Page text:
Competition judges youth on law enforcement skills

 It's good to prepare for the worst, no matter what age.
Law enforcement agencies across the state are teaming up with hundreds of youth to do just that.

It's a competition to see who has the best law enforcement skills in Texas, but the participants are younger than you might think.
Around 240 people, ages 14-20, went head to head Saturday in a Law Enforcement Explorer competition at Akins High School.
"The scenarios, the unknowns. The kind of training for what I may be facing even if I'm not in law enforcement," says Lance Jones, student.
Exploring is a nationwide program which gives young people an opportunity to explore different career paths while teaching life skills.
Saturday a competition was hosted by the Austin Police Department and Travis County Constable Precinct 2.
Those who participated were from 23 law enforcement agencies across Texas.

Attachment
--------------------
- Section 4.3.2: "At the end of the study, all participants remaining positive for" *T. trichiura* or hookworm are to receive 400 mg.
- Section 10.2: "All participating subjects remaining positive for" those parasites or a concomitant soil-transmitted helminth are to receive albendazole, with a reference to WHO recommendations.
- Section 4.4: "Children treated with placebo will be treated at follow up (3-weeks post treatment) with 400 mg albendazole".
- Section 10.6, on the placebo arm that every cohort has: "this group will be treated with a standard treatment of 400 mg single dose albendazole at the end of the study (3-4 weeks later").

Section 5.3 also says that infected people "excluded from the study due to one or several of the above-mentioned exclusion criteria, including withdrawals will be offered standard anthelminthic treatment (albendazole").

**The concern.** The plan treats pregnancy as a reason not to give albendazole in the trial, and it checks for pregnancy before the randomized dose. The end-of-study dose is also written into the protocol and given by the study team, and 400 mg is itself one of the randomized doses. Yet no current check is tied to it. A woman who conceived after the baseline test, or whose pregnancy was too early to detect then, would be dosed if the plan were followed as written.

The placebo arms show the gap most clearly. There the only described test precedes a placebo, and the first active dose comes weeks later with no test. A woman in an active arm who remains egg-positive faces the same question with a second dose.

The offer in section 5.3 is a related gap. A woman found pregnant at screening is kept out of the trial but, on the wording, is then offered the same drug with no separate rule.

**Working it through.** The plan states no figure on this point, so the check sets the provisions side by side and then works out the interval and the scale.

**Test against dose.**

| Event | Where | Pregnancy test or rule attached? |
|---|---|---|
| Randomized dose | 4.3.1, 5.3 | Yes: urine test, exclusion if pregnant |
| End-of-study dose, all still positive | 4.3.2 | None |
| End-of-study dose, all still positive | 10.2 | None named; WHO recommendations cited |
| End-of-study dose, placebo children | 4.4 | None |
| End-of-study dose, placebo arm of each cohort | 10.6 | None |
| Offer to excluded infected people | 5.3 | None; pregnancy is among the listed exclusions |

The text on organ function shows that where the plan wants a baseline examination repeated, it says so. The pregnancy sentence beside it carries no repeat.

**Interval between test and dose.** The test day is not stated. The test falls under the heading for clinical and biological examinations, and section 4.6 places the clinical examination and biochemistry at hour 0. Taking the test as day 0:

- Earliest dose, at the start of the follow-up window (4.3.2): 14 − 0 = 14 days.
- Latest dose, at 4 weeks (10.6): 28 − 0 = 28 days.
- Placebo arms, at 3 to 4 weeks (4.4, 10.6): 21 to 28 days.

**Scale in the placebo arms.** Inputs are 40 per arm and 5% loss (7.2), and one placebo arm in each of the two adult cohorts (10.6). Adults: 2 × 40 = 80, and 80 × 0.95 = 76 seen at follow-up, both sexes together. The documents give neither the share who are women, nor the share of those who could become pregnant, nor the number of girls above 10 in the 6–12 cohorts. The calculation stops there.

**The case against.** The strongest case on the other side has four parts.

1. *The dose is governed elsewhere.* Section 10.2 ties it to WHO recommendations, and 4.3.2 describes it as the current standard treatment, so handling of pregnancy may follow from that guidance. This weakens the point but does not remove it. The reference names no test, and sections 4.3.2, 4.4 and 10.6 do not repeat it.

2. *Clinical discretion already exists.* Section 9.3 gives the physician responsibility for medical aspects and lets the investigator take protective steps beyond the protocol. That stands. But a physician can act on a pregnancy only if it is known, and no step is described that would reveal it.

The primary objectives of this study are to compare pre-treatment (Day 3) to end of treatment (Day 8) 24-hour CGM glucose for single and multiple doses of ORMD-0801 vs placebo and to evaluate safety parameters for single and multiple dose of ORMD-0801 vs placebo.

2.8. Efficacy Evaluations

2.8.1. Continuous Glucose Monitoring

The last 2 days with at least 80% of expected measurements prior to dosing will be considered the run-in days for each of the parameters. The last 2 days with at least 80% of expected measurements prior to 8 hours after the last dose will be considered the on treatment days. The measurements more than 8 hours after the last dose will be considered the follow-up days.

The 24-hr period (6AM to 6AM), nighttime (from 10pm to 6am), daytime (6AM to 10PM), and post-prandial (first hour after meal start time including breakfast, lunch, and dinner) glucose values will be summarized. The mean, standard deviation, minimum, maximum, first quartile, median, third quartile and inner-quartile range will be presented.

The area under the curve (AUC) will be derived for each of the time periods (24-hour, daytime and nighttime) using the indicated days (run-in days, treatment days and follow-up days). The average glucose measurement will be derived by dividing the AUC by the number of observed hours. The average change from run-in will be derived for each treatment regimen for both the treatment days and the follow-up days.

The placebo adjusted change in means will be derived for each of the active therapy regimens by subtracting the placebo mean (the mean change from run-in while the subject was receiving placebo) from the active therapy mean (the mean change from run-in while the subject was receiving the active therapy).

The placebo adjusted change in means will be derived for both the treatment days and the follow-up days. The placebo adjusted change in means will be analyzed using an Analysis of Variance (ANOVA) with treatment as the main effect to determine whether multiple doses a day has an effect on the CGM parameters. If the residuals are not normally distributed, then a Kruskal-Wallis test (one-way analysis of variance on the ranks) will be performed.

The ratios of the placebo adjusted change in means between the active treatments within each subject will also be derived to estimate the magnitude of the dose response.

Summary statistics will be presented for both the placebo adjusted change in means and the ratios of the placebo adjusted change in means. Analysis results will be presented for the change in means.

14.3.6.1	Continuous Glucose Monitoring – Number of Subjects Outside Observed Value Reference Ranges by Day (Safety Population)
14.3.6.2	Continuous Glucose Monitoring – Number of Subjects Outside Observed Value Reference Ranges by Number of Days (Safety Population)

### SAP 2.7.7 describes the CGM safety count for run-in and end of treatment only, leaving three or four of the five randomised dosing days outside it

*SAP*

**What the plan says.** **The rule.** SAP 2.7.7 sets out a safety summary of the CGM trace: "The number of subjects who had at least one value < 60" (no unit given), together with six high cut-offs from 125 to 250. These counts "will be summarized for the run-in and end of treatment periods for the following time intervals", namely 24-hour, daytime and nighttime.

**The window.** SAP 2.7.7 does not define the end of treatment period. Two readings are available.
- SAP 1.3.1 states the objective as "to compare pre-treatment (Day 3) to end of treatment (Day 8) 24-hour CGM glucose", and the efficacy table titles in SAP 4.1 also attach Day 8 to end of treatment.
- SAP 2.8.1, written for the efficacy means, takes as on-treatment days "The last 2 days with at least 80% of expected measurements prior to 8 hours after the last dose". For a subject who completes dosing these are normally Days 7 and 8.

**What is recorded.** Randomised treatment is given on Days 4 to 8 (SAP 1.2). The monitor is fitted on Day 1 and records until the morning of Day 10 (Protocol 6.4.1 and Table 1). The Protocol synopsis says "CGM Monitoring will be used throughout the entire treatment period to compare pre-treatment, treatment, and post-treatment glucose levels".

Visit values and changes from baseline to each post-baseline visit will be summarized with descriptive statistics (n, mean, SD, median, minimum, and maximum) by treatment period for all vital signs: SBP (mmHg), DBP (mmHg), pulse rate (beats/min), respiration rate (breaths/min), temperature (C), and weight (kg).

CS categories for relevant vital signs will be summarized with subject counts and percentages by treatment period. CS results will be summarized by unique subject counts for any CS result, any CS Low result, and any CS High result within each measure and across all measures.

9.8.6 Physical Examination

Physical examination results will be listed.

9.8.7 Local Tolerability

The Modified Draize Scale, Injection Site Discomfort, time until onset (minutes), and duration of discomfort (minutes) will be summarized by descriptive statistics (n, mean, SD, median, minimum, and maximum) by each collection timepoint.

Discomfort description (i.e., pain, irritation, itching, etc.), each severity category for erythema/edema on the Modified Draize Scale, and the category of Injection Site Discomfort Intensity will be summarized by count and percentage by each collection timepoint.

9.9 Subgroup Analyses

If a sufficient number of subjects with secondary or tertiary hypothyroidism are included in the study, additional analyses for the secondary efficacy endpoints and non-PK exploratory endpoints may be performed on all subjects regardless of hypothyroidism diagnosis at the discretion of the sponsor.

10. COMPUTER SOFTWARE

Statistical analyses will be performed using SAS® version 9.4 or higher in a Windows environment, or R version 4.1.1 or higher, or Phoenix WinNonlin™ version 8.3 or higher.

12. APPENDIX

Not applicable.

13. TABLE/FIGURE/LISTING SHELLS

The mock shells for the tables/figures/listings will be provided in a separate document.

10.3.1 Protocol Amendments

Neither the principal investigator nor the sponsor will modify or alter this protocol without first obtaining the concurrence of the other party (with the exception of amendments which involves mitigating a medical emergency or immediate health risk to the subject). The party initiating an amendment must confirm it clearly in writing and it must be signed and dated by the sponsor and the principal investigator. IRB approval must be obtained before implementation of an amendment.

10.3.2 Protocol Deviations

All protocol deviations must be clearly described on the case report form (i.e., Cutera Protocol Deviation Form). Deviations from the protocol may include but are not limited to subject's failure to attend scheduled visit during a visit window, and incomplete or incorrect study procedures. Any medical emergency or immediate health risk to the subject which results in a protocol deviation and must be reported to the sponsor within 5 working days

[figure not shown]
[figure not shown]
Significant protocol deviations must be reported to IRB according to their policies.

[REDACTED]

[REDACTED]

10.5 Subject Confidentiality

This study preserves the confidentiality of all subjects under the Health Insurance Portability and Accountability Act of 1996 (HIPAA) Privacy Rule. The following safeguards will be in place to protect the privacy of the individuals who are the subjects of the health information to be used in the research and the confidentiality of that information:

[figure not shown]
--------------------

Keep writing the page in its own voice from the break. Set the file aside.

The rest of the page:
They've been trained by some of the best.
"We create stressful situations, like the scenarios today, and learn how to make on the spot decisions and to go with that. Formulate plans quickly, process a lot of information. Through law enforcement training we have to sometimes operate on very little information to make good and well-informed decisions," says Sr. Police Officer Thomas Castonguay, Austin Police Department, Explorer Program.
Explorers competed in several categories; from traffic stops, to hostage negotiations and even active shooter scenarios.
Situations that Lance Jones says he can be better prepared for.
"A guy starts shooting. Maybe you have a concealed weapons permit and there are no cops coming on the scene but you see that this guy starts shooting at people. You want to try to get these people out as quickly as possible. This training kind of helps you deal with that type of situation and help the law enforcement officials coming on the scene," says Lance Jone, stJonest.
So the community and law enforcement can learn to understand each other and work together.

The Austin Police Department Explorers were honored in 2014 as the state of Texas explorer post of the year.

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